And that’s fine! I love to provide my own head-canon. I’ve spent hours deliberating over which ship paint job best reflects my Warlock’s imagined history, because I’m insufferable. But my internal fanfiction for my Guardian doesn’t translate into compelling in-game storytelling, because our Guardians aren’t really characters at all. They’re voiceless, person-shaped weapons holding the game’s fiction hostage, whose only personality traits are a passion for acquiring space guns and a strong dislike of the health bars standing in the way of acquiring those space guns. They don’t react to or engage with the world they occupy in any other way than shooting it, because they can’t. There are no dialogue trees, no decisions that matter. Destiny’s protagonist isn’t a lens for their world — they’re an empty window frame.
This issue has only grown more frustrating over Destiny’s seven years. The series has repeatedly introduced genuinely compelling ideas only to sprint in the opposite direction, to maintain its unwavering fascination with the player character — a fascination that, to the detriment of Destiny’s story, has gone unjustified. The world surrounding the protagonist stays unexplored. Characters that might have compensated for the Guardian’s lack are robbed of their potential and agency, just so they can enter the stationary purgatory of the bounty vendor. I watched with agony as Variks the Loyal—my favorite alien scribe/schemer/prison warden/bloodsport officiator—returned from three years off-screen, just so that he can chitter a couple lines at me before selling a quest to shoot 15 robots or whatever, forever.
It’s unjust. But thankfully, it’s finally beginning to change. Destiny 2’s storytelling in its most recent seasons is the best the series has produced, thanks to a simple fix: the game is giving less of a shit about its protagonist.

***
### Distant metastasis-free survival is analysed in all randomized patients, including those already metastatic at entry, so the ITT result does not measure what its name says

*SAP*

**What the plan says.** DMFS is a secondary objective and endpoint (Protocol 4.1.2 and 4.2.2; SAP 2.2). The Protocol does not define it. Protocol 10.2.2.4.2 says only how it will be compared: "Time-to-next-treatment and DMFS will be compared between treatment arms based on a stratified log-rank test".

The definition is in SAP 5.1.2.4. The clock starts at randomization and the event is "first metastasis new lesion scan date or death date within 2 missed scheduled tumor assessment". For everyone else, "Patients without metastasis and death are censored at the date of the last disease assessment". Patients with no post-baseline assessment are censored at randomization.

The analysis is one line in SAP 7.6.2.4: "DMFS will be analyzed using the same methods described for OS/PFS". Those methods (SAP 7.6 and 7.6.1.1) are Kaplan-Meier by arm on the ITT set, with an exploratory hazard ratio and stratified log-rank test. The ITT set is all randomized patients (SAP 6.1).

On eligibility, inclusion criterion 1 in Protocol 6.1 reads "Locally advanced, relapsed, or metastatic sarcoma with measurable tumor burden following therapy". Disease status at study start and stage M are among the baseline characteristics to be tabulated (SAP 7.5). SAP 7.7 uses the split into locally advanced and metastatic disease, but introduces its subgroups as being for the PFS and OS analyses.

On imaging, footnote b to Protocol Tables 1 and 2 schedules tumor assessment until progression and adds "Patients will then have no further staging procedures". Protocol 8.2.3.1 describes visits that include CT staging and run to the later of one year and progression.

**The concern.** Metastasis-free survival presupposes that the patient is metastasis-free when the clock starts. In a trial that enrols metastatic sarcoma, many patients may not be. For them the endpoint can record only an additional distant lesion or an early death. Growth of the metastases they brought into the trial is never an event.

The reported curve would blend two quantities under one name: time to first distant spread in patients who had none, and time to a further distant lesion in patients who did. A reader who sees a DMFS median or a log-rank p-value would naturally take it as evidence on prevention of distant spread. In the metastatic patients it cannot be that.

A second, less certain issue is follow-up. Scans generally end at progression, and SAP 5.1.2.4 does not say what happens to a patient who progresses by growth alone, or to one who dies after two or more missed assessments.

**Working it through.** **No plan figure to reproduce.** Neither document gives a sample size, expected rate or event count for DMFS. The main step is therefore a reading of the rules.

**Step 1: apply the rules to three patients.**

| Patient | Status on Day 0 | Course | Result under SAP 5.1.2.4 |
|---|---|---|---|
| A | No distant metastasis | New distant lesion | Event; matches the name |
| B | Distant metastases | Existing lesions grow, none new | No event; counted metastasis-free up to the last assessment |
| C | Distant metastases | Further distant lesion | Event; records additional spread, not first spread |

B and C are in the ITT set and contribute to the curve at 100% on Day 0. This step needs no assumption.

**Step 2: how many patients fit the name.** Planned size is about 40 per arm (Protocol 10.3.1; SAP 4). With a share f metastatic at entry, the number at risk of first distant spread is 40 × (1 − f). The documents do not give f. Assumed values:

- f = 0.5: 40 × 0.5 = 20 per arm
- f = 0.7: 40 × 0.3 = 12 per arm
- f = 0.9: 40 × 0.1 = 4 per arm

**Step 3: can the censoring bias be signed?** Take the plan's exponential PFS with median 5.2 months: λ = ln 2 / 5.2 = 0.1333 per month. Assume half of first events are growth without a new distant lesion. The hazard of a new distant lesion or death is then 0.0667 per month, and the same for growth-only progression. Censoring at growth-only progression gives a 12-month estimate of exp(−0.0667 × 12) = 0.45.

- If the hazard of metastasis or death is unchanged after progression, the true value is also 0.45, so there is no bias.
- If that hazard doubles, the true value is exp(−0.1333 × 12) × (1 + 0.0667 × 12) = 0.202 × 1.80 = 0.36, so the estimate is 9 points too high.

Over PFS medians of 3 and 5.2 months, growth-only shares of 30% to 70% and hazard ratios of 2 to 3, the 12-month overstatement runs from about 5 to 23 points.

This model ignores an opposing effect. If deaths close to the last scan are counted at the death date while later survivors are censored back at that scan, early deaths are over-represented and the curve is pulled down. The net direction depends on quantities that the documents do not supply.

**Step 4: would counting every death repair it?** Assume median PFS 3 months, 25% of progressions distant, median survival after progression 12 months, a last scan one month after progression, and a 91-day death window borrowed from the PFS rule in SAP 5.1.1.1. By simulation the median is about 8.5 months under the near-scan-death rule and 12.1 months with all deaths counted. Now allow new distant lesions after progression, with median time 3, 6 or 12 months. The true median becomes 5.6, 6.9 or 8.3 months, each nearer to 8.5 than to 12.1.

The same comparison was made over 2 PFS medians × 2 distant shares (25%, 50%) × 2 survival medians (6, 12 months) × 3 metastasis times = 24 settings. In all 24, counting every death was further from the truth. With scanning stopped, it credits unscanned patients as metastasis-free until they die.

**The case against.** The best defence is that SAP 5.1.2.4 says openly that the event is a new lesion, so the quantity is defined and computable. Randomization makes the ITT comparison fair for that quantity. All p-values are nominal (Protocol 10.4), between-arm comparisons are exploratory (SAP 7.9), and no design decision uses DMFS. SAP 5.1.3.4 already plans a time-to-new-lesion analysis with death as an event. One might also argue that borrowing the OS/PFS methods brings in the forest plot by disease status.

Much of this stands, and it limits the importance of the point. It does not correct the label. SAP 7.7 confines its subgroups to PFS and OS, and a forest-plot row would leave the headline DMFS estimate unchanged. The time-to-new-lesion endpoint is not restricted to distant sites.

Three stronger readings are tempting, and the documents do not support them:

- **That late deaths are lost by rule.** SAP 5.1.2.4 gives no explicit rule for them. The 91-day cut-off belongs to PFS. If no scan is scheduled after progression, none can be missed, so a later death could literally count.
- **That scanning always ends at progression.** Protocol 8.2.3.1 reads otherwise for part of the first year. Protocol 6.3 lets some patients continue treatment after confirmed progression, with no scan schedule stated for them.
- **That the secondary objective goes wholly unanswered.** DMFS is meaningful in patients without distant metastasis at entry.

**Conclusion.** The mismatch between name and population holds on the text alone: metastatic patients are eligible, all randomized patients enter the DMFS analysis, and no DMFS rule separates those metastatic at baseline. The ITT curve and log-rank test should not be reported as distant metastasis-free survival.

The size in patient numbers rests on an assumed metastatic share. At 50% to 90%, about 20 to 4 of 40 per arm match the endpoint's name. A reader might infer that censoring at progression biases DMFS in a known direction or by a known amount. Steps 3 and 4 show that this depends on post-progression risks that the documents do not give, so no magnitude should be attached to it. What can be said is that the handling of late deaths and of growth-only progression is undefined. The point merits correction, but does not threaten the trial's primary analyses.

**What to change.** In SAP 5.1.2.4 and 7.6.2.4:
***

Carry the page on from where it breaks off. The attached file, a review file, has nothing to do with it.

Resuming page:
In the Season of the Chosen and the Season of the Splicer, the narrative spotlight is shifting away from whatever space the Guardian occupies. Where lore and world building had been detached, neglected flavoring, they’re now forming the core of the ongoing story. Fiction pulled from the periphery informs the motivations and ideologies of characters who interact with newfound agency, driving conflicts with greater depth. The people in Destiny’s universe are more concerned with each other than with us. And that’s good.
The Cabal returns to the Solar System in a new light, an engine of conquest fleeing a conquered home world. While the Cabal Empress confronts the failings of her people’s imperial legacy, humanity’s Guardians contend with their own — a new voice’s calls for empathy pitted against an old warrior’s Dark Age militance. Then, as Earth’s Last City descends into crisis beneath an Endless Night, it’s forced to seek the aid of Mithrax, leader of a new House among the alien Eliksni that humanity has only ever seen as enemies. As we work alongside Mithrax and see a new dimension of his people’s machine reverence, humanity and Eliksni weigh the mirrored, generational traumas they’ve inflicted on each other.
Destiny is finally accomplishing in-game what was always best about its external fiction, what the best speculative fiction does. It’s interrogating itself, the intentions and histories of its fictional characters, to ask very real questions. In times of crisis, how do you counter the power-hungry who wield paranoia and xenophobia as a weapon? In a world of constant conflict, what’s braver than trusting in peace?
Destiny doesn’t need my character to ask those questions. Until I’m needed to delete the health bar of whatever new proper noun is threatening the big orb in the sky, I’m happy to let Destiny’s world act on its own.